Cotton finished moderately higher Wednesday as short-sold speculators, and bullish bottom pickers emerged to shoot prices higher. Volume was not strong, which suggests Wednesday’s action was more about position adjusting than the belief an absolute low has been found. To that end, the speculator remains record net short and the trend of cotton is decidedly bearish.
Thursday USDA will issue both weekly sales and exports data and its monthly supply demand report. For supply demand, the industry average guess stands at 21.86 million bales within a range of 21.5 to 22.3 million bales versus the June report. Domestic carryout is anticipated to be 6.53 million bales, compared to June’s ending stocks number of 6.40 million.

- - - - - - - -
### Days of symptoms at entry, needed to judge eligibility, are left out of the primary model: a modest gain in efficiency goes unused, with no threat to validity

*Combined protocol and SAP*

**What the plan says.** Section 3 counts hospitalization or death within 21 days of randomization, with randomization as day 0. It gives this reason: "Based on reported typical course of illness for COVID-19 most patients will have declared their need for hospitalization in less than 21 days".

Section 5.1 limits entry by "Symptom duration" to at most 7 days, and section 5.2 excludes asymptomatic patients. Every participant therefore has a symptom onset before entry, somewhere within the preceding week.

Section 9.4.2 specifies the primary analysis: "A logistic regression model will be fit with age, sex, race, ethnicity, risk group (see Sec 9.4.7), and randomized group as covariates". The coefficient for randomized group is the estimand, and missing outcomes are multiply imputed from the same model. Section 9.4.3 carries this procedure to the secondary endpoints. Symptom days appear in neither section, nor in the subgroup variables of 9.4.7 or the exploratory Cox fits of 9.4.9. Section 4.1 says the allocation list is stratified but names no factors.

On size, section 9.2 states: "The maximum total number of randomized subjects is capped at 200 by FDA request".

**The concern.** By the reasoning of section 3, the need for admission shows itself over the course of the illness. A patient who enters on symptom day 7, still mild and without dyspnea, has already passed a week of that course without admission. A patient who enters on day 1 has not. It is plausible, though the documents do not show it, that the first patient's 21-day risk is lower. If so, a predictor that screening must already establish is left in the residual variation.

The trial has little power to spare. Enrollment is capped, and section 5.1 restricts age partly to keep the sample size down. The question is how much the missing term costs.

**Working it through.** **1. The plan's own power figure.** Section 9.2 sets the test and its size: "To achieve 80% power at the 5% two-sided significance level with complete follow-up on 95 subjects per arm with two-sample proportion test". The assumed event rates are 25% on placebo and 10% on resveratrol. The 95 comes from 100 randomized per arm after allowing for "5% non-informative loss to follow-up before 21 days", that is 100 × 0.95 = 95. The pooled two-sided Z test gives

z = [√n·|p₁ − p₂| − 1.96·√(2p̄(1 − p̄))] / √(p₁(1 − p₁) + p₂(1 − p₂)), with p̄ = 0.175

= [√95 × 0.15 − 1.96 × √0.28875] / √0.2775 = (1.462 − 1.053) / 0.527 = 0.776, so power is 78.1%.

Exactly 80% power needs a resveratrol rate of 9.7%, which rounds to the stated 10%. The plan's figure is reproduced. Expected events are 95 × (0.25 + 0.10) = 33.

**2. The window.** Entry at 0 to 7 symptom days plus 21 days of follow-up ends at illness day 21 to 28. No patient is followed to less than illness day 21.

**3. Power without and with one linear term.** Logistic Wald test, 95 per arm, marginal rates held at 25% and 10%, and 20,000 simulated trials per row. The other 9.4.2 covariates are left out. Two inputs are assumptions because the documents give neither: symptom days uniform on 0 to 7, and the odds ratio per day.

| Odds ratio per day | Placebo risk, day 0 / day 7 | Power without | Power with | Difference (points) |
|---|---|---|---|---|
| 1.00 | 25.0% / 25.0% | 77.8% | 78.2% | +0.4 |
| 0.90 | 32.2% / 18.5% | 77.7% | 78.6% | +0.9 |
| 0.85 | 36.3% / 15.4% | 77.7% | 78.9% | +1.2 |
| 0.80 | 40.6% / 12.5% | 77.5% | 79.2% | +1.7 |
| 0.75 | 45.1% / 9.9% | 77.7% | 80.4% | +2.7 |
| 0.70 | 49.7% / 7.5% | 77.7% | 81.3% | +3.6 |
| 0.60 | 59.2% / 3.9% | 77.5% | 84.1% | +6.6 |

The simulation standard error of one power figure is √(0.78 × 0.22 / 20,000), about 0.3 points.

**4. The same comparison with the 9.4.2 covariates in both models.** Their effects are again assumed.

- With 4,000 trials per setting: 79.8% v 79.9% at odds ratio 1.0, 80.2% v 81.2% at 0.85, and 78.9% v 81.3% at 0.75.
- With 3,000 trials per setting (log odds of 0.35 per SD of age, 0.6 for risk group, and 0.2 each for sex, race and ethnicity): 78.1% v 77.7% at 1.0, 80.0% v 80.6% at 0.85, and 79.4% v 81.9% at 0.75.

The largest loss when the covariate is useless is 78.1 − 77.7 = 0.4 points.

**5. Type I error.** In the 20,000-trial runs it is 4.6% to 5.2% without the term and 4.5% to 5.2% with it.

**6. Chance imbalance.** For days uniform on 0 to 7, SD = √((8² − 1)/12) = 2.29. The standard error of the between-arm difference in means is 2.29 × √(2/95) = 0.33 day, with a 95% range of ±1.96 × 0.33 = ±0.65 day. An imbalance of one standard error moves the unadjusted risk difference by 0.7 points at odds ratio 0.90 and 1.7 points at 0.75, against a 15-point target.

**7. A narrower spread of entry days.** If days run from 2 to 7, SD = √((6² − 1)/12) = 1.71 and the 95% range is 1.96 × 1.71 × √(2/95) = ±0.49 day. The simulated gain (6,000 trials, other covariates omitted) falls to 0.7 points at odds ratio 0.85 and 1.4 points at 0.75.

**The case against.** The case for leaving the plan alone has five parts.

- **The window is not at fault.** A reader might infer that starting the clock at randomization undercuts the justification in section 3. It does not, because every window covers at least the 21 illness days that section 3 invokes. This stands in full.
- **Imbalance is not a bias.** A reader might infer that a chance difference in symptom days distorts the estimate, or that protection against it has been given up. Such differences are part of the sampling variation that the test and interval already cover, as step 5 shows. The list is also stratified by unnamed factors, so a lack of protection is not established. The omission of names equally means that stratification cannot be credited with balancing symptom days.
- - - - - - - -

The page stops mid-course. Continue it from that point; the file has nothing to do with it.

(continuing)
In the coming weeks it will take different and friendlier fundamentals to bring the market up, and out from its current price basement. Although the U.S. Crop is rated better than 50% good to excellent, there are growing concerns that the foreign crop is weakening. India has a water crisis, China has infestation of the fall armyworms and Pakistan is plagued with locust swarms. Additionally, China continues to auction off its domestic stocks. While those auctions are embraced as a short-term negative, they are also thought to be long-term friendly.
December cotton settled at 63.82 cents, up 0.54 cent, March finished at 65.06 cents, up 0.39 cent and December 2020 cotton was at 66.80 cents, up 0.04 cent. Estimated volume was 26,300 contracts.